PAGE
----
Are some psychometric assessments discriminatory?
In May, a job applicant with Asperger Syndrome had her case upheld by the Employment Appeals Tribunal (EAT). Her treatment by the Government Legal Services amounted to indirect discrimination.
She had applied for a role as a trainee solicitor and was required to take a multi-choice situational-judgement test – a form of psychometric test - as the first part of the recruitment process. Prior to the test she explained her condition and asked that an adjustment be made whereby she could provide a narrative answer instead. Her request was refused. She took the multiple-choice test and scored 12 marks, the pass mark was 14. Her application went no further.
As an HR professional qualified to administer and interpret psychometric tests, I find the stance of the prospective employer shocking. It is just this kind of poor behaviour that gives psychometric tests a bad name.
When used properly, psychometric tests provide a valuable insight that enhances the selection process. They should never be used in isolation. And, they should be adapted as needed to facilitate those with disabilities.
It is very important to ensure that before an applicant sits a test they understand what type of test they are taking. They should also be given the ability to pull out of the test at any stage and request an alternative assessment. And they should have the chance to explain any adjustments that they might need to support them.
The data collected is generally processed to provide two forms of report.
Firstly, there’s a score leading to a pass/fail. Such tests are normally related to ability (for example numerical, verbal or abstract reasoning). Secondly the tests could provide information about a person’s personality or preferences. This type of information can be considered against the ideal profile for a job role to help decide if the person is likely to excel in the role. These tests should never be used alone to make decisions.
They form part of a composite selection process that assesses which applicant best matches the role requirements. Human intervention in the process is paramount. Simply accepting that the score is too low when mitigating information has been provided is wrong. And blindly accepting the information provided in personality profiles is wrong.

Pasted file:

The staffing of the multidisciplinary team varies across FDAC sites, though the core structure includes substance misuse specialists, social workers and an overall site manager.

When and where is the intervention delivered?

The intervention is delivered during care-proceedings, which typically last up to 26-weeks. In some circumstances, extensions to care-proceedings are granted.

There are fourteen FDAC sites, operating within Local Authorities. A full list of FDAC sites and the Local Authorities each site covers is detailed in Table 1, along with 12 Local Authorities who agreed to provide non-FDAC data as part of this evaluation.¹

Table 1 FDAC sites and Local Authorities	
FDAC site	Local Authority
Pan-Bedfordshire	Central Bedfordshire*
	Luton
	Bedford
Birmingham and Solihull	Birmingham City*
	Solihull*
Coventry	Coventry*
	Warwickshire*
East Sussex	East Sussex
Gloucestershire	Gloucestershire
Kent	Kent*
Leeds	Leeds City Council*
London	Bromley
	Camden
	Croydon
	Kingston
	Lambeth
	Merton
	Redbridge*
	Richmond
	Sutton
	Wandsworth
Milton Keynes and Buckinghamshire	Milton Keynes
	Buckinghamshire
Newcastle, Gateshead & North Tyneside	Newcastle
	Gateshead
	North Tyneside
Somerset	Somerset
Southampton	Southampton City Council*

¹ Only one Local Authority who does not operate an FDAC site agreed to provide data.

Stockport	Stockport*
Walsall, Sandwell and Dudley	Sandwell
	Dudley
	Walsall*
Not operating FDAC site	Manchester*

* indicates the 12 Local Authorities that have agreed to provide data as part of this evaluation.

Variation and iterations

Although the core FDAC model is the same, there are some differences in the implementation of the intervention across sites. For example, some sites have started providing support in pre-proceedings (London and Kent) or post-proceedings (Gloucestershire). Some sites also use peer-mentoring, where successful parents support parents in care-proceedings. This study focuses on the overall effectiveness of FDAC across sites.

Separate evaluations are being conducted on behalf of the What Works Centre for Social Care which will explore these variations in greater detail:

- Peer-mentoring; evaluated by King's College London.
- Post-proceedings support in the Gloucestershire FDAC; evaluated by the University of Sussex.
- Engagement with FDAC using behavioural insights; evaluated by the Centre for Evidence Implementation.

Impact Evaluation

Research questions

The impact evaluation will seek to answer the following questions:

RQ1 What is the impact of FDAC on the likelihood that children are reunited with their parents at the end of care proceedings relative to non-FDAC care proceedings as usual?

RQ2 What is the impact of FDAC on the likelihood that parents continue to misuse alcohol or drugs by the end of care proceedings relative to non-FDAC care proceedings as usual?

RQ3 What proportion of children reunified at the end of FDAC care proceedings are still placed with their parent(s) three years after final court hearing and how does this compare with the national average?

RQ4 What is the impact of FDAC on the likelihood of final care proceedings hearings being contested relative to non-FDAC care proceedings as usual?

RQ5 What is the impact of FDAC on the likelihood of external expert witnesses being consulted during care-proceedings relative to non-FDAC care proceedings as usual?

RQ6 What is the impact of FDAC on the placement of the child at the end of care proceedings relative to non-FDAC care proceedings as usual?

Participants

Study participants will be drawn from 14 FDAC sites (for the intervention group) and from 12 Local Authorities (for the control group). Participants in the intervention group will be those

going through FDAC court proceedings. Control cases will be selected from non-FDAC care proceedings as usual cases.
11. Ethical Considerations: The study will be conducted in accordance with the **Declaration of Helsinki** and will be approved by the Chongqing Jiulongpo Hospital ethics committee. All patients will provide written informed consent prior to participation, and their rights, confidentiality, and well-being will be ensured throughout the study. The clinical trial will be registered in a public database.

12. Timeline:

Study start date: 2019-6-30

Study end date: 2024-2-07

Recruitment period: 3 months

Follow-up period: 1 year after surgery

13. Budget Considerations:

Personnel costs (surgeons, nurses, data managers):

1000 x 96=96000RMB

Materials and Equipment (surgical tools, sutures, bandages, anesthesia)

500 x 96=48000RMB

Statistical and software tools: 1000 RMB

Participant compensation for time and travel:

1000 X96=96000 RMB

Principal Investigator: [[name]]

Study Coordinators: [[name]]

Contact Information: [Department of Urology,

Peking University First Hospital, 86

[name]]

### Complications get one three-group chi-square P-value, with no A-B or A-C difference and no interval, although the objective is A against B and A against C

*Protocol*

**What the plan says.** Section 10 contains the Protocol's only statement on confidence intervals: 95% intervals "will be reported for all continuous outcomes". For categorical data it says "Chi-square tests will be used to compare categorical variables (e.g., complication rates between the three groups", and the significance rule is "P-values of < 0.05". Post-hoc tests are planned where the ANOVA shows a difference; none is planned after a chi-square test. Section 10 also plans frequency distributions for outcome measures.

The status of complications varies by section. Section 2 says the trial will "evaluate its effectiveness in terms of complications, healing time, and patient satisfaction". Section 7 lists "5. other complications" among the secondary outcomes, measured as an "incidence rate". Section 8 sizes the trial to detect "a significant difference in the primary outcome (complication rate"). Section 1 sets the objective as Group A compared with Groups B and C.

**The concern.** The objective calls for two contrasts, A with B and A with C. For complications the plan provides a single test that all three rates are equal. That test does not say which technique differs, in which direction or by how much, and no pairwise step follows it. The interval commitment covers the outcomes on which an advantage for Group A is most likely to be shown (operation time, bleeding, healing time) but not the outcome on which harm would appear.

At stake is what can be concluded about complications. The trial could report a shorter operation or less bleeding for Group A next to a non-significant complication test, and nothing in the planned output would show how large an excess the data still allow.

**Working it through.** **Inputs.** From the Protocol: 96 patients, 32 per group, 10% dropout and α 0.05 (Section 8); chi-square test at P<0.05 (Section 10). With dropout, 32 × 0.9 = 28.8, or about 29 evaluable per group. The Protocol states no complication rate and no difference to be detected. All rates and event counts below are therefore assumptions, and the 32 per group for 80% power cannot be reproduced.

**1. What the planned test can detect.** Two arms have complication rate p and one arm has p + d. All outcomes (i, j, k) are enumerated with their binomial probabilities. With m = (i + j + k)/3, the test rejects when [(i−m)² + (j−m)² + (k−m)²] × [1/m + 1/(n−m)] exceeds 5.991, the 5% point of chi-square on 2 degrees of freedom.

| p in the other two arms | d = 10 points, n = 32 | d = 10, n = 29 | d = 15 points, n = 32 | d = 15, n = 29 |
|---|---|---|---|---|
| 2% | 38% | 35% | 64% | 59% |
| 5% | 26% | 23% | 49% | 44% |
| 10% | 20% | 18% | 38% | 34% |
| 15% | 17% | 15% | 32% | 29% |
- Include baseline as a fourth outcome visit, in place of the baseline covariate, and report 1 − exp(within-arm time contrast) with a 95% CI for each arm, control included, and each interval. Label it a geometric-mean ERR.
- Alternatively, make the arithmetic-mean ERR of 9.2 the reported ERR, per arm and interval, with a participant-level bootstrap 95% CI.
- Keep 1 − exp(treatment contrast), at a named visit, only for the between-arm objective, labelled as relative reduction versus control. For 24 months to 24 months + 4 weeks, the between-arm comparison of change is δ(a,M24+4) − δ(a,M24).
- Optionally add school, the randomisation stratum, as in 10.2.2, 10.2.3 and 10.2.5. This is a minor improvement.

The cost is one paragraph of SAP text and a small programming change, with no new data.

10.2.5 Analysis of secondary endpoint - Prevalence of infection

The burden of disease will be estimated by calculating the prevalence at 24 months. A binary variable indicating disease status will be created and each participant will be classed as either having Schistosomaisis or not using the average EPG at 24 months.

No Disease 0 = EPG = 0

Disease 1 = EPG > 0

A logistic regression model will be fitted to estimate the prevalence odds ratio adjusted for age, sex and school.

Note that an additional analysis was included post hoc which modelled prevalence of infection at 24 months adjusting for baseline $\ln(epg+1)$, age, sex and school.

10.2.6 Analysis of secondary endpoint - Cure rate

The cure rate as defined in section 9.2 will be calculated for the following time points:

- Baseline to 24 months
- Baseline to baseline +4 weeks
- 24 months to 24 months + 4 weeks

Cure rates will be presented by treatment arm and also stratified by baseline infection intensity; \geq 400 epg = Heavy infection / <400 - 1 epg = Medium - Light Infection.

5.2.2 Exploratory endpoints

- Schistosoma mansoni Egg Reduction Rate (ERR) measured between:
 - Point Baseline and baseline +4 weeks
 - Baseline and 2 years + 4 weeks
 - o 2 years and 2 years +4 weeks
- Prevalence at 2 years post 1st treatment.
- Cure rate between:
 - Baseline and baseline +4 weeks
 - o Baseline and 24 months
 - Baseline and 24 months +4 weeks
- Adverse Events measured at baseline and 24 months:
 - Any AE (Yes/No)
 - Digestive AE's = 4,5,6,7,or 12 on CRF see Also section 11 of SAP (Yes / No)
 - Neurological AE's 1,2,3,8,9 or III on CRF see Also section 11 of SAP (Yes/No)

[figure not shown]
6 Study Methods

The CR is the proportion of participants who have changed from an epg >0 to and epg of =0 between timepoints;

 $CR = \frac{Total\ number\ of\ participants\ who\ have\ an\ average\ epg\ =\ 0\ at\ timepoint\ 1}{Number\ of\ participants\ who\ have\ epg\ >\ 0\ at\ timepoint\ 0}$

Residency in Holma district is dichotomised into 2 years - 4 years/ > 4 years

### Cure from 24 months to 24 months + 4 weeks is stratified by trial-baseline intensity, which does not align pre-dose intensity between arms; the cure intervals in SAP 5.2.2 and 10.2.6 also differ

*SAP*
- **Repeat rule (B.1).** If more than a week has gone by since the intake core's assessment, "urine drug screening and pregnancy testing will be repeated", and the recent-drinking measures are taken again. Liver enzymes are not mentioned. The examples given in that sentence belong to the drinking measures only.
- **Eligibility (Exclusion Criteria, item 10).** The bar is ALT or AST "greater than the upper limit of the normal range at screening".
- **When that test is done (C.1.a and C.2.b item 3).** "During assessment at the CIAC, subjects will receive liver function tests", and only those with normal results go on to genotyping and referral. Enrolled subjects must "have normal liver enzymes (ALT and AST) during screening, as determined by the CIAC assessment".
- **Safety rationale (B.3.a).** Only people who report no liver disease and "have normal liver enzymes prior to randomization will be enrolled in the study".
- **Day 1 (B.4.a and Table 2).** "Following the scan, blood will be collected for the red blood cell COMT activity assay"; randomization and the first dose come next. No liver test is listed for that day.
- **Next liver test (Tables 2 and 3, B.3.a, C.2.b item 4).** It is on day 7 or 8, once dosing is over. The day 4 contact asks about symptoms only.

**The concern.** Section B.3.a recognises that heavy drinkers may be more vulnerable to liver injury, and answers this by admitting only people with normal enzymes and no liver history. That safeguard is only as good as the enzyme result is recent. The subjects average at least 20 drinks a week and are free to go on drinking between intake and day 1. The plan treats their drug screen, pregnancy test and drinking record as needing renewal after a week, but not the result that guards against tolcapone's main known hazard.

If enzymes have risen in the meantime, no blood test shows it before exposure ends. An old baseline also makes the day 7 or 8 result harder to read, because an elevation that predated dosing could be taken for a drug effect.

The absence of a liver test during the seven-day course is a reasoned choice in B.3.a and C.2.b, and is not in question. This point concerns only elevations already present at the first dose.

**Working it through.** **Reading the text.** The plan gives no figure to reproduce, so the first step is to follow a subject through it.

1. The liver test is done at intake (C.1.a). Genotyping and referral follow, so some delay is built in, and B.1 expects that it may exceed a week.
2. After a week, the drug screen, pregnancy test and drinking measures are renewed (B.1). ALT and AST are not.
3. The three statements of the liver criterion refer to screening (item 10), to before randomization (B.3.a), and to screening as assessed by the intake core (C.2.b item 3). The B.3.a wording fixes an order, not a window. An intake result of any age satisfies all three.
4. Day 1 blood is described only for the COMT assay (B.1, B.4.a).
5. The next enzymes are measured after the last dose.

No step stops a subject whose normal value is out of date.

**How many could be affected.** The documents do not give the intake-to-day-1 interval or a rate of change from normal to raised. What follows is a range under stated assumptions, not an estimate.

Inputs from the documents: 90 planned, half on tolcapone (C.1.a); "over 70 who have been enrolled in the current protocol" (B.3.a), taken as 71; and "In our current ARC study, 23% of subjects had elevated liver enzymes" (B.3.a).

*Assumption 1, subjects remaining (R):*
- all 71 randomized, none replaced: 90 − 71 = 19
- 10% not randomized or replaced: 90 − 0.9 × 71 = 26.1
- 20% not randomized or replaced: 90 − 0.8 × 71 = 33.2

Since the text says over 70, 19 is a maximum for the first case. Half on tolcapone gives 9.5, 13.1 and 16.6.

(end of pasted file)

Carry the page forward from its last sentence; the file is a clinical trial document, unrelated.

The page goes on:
Competent psychometric analysts take the data provided by the various tests and develop reports that can then be used to help inform the selection process. By using the data gathered in the tests, and asking targeted questions, the best candidate can be selected for the role. And knowledge of the context is essential.
Test and data management
As a test user I’ve agreed to be bound by The British Psychological Society Code of Good Practice for Psychological Testing. This means that I have a responsibility to maintain my competence and to use tests in an appropriate manner. I’ve agreed to only administer tests when used in conjunction with other assessment methods.
Furthermore, applicants must understand why the test is being used, what will happen to their test results and who will have access to the results. Due consideration to gender, ethnicity, age, disability and any other special needs is given before the tests are taken.
And if candidates do completed the assessment, they are provided with feedback in a clear, meaningful style.
TimelessTime takes the administration and interpretation of psychometric tests very seriously. If you would like to find out more about how we support our clients with psychometric accessments, please get in touch. If you want to sample part of the pre-select tool that we developed, why not define your ideal employee and then call us to discuss how you can implement this in your selection process. Not convinced? Check out what one of our clients had to say about their improved recruitment effectiveness.
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